“As I see Mr. Lieberman, there’s a big distance between his positions and how he behaves when in office,” says Dr. Shmuel Sandler, a political scientist at Bar-Ilan University who has closely followed Lieberman’s career. “I don’t see him as an ideologue,” Sandler adds. “Ultimately he’s a very pragmatic guy. I can see him as another Ariel Sharon.”
A comparison to Sharon, the controversial Israeli general-turned-Prime Minister who died in 2014, doesn’t exactly inspire confidence here and abroad that Lieberman would forge a moderate path. But Sharon is remembered by Israelis for pulling Israeli troops and settlers out of Gaza in 2005, ditching his Likud party to do so. And like Sharon, Lieberman is a secular politician for whom religious ideology is of passing importance. Unlike the three Orthodox Jewish parties already in Netanyahu’s cabinet, Lieberman views the idea of a God-given Promised Land is an antiquated concept.
That ought to make him more open to a territorial compromise between Israeli and Palestinians. Indeed, his supporters point out, he’s said that he’d be willing to evacuate his home in the West Bank settlement of Nokdim if a real peace were in the offing.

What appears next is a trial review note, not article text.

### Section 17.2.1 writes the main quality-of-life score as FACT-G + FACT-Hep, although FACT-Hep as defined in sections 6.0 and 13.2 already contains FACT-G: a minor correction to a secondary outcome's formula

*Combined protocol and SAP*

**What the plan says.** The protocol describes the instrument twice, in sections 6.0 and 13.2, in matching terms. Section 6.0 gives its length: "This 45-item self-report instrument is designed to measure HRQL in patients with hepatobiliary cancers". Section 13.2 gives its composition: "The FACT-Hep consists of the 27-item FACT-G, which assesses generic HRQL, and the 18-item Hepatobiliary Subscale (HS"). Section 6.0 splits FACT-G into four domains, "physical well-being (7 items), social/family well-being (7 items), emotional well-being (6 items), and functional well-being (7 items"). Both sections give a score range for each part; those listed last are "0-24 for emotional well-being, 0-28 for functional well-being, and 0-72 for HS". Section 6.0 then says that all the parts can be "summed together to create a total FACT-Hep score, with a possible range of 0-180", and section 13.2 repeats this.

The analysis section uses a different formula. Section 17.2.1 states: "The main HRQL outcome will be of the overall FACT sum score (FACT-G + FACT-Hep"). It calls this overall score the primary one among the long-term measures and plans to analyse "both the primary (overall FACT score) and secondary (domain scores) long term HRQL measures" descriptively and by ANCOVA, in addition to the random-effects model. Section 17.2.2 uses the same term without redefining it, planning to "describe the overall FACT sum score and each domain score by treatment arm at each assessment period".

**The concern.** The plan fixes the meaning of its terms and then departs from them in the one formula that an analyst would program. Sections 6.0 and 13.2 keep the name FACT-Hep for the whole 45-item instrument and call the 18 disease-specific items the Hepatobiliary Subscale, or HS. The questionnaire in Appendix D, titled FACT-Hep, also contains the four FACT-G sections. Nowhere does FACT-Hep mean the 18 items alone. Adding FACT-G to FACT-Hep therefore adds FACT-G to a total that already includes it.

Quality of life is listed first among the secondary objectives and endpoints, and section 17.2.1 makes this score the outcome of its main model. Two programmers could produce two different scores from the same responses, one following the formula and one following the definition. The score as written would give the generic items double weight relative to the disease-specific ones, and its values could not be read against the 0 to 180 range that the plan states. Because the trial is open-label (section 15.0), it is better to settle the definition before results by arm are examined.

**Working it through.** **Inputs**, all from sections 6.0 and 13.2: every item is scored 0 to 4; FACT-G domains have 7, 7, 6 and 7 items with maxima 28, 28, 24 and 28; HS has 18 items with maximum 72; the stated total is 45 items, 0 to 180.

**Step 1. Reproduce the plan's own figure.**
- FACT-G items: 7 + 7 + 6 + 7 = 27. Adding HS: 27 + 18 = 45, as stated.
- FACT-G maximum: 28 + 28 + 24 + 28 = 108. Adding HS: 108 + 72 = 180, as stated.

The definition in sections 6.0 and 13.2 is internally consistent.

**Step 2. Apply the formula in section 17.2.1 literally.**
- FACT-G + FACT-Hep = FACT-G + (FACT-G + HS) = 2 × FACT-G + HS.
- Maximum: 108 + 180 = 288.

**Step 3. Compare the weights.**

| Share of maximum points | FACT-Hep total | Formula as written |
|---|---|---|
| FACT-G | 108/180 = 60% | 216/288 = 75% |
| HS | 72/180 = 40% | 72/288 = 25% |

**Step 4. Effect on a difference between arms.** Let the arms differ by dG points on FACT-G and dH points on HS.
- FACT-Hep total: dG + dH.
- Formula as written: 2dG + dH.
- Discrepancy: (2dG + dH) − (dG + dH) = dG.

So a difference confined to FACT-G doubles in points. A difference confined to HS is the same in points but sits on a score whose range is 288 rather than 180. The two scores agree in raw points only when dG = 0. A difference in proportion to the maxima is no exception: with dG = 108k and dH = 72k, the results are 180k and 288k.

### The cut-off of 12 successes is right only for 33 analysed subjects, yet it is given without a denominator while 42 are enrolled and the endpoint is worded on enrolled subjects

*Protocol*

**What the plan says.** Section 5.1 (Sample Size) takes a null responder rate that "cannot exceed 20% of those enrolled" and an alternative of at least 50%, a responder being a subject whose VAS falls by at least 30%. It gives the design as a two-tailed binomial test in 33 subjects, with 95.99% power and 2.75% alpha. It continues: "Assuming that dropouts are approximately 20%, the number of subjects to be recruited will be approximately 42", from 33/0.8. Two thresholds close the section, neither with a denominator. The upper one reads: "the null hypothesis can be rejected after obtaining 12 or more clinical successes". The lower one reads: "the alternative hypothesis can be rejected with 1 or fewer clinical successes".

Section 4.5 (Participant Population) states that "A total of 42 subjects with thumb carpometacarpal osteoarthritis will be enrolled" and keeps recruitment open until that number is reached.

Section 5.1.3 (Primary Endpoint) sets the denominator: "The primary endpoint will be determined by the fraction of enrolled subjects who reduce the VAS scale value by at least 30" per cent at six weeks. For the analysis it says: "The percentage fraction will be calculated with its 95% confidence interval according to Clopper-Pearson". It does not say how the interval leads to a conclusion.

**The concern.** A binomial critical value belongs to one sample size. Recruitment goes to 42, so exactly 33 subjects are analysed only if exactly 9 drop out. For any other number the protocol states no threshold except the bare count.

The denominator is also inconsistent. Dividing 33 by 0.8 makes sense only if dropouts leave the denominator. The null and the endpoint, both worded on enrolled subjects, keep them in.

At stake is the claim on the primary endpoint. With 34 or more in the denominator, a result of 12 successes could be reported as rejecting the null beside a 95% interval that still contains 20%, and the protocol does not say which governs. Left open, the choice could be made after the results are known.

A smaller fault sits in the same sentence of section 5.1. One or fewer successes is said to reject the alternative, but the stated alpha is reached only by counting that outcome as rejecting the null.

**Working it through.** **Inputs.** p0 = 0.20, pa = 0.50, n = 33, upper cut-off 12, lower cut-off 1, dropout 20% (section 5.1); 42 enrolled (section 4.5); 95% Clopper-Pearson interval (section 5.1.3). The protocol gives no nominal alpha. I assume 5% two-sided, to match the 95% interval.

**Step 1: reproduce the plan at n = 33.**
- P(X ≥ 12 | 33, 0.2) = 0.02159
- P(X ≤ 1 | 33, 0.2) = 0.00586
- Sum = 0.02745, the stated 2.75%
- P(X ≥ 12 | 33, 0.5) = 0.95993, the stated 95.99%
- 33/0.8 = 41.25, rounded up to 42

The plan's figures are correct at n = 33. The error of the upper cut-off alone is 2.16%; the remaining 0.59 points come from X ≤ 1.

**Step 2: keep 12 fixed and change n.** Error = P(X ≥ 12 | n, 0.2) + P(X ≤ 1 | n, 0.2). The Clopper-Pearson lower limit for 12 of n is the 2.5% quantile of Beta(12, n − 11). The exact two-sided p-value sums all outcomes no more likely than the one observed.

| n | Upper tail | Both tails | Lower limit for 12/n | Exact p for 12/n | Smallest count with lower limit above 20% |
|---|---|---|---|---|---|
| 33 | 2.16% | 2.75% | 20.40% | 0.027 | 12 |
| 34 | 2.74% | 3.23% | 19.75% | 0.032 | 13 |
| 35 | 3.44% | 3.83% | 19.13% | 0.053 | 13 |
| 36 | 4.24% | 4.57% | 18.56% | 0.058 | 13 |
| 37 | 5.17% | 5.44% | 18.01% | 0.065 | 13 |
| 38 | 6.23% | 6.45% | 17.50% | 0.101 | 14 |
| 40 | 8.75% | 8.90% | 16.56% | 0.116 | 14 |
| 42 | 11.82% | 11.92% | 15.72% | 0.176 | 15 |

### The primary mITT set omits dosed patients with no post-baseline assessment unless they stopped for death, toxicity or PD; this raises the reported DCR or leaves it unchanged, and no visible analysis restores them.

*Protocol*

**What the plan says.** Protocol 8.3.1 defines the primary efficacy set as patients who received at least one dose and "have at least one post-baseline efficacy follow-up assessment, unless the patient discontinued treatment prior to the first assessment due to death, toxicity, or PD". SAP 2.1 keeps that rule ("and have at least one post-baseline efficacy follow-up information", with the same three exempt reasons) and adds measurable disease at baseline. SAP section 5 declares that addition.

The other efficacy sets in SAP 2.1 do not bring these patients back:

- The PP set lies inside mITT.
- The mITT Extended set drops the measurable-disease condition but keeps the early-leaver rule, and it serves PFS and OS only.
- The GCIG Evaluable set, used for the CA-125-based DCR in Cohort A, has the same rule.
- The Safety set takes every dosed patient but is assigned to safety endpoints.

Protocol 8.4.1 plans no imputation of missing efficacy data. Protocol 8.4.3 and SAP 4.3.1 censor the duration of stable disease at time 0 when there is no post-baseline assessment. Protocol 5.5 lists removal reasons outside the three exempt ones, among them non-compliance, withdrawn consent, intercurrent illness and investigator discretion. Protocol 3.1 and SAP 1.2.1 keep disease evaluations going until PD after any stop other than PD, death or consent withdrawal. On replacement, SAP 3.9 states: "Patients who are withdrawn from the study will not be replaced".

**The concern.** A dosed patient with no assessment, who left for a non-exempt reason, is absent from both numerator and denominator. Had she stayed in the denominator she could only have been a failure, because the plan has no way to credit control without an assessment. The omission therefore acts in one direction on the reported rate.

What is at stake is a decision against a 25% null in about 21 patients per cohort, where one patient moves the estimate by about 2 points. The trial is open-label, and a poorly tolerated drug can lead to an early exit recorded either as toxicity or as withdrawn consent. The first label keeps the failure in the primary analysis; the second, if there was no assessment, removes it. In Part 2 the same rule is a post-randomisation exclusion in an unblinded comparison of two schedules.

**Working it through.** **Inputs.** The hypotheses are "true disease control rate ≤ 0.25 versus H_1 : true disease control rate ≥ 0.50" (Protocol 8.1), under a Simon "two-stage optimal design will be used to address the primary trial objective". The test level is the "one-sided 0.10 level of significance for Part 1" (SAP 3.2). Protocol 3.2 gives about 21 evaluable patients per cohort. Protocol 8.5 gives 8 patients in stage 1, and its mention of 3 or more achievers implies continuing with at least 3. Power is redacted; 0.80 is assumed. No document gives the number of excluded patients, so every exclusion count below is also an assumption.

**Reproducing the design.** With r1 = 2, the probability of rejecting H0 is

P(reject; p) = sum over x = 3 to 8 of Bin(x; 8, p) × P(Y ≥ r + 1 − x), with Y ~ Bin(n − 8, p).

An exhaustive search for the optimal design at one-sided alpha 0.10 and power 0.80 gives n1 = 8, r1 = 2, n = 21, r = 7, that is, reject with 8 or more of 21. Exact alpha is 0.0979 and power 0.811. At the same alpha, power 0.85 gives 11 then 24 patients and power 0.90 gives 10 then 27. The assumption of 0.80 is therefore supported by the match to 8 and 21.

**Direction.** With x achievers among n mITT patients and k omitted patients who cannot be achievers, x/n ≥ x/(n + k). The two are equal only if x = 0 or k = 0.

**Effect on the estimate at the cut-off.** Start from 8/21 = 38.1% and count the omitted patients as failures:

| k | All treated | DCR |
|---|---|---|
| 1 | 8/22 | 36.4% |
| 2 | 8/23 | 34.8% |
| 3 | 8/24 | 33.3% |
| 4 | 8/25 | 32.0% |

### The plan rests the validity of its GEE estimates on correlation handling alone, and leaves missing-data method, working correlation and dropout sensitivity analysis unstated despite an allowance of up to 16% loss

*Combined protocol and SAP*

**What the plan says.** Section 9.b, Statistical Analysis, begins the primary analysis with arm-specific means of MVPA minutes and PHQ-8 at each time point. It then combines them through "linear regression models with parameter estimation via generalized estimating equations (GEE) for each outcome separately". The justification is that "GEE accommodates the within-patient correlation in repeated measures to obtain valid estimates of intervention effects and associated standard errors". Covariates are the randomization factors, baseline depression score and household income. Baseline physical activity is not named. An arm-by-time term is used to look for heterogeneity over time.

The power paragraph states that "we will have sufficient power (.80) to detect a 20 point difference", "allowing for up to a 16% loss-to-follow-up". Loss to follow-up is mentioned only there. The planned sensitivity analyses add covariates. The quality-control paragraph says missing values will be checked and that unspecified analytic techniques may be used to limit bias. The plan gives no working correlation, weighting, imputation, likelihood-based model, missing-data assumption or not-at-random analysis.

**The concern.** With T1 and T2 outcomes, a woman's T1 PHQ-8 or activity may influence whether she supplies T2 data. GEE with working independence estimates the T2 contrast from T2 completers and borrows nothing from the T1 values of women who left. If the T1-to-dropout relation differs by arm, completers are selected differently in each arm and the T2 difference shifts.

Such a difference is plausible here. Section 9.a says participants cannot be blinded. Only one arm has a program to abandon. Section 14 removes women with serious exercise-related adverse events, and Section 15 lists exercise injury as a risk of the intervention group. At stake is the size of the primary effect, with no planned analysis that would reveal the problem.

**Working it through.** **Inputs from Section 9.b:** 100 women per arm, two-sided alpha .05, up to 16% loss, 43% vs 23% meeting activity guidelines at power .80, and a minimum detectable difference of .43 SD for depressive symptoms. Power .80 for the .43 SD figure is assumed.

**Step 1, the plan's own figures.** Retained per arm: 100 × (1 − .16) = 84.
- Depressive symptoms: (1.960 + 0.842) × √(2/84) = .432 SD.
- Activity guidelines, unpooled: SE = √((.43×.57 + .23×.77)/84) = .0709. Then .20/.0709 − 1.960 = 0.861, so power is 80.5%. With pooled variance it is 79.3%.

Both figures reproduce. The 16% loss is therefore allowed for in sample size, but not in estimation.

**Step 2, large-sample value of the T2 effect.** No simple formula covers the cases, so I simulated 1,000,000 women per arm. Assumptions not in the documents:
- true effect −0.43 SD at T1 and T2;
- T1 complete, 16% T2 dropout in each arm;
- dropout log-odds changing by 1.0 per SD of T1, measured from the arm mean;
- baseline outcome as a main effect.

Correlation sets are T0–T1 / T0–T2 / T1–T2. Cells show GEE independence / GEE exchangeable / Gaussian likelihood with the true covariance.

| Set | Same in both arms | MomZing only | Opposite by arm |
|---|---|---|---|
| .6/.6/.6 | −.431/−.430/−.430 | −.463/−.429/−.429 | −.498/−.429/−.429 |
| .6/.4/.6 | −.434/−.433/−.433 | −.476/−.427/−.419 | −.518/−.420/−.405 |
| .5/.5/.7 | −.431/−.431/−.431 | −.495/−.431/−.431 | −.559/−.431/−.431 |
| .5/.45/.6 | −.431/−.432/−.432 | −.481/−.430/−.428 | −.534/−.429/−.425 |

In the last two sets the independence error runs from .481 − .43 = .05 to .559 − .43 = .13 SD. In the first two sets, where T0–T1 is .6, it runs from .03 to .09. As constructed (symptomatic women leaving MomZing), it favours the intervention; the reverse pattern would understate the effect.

“He’s been criticized for advocating transfer. But if you take his idea at face value, he’s saying he’ll make a deal along the 67 lines, plus land swaps,” says an Israeli government source who has worked closely with Lieberman, referring to Israel’s borders in 1967, before it occupied the West Bank and other territories in the Six-Day War. “That means he’s accepted a two-state solution. But sure, he’s said things that are problematic. Sometimes he plays into his own caricature.”
Ashley Perry, who served as an advisor to Lieberman for six years (2009-2015), says that his former boss is often unfairly maligned. “I worked with the foreign media, and if I spent my time correcting all the inaccurate statements about him, I would never have slept,” he says. Lieberman’s straight-talk wins points in some corners, says Perry. “A lot of people think he talks honestly, and there’s a respect for that, including in many Arab capitals.”
In the de facto Palestinian capital, the West Bank city of Ramallah and seat of the Palestinian Authority, Lieberman’s frankness means it will be trickier for Netanyahu to don a mask of moderation.
“I think having Lieberman as defense minister will expose the real face of the Israeli right-wing government,” says Khaldoun Barghouti, the international news editor of Al-Hayat Al-Jadida, a daily newspaper affiliated with Mahmoud Abbas’s Palestine Liberation Organization.
“Netanyahu had a lot of other alternatives that he didn’t choose,” notes Barghouti, in particular bringing in the Labor Party led by Isaac Herzog. “Lieberman has already caused a lot of embarrassment to Israel, and now he will be leading the army.”
Netanyahu says the move stabilizes his government, but it may just be the rockiest transition in history. Former Israeli prime minister Ehud Barak warned that the move seemed to be sowing fascism. Lieberman now must step into the shoes of the outgoing defense minister, Moshe Ya’alon, who quit last Friday saying he had lost all faith in the Prime Minister.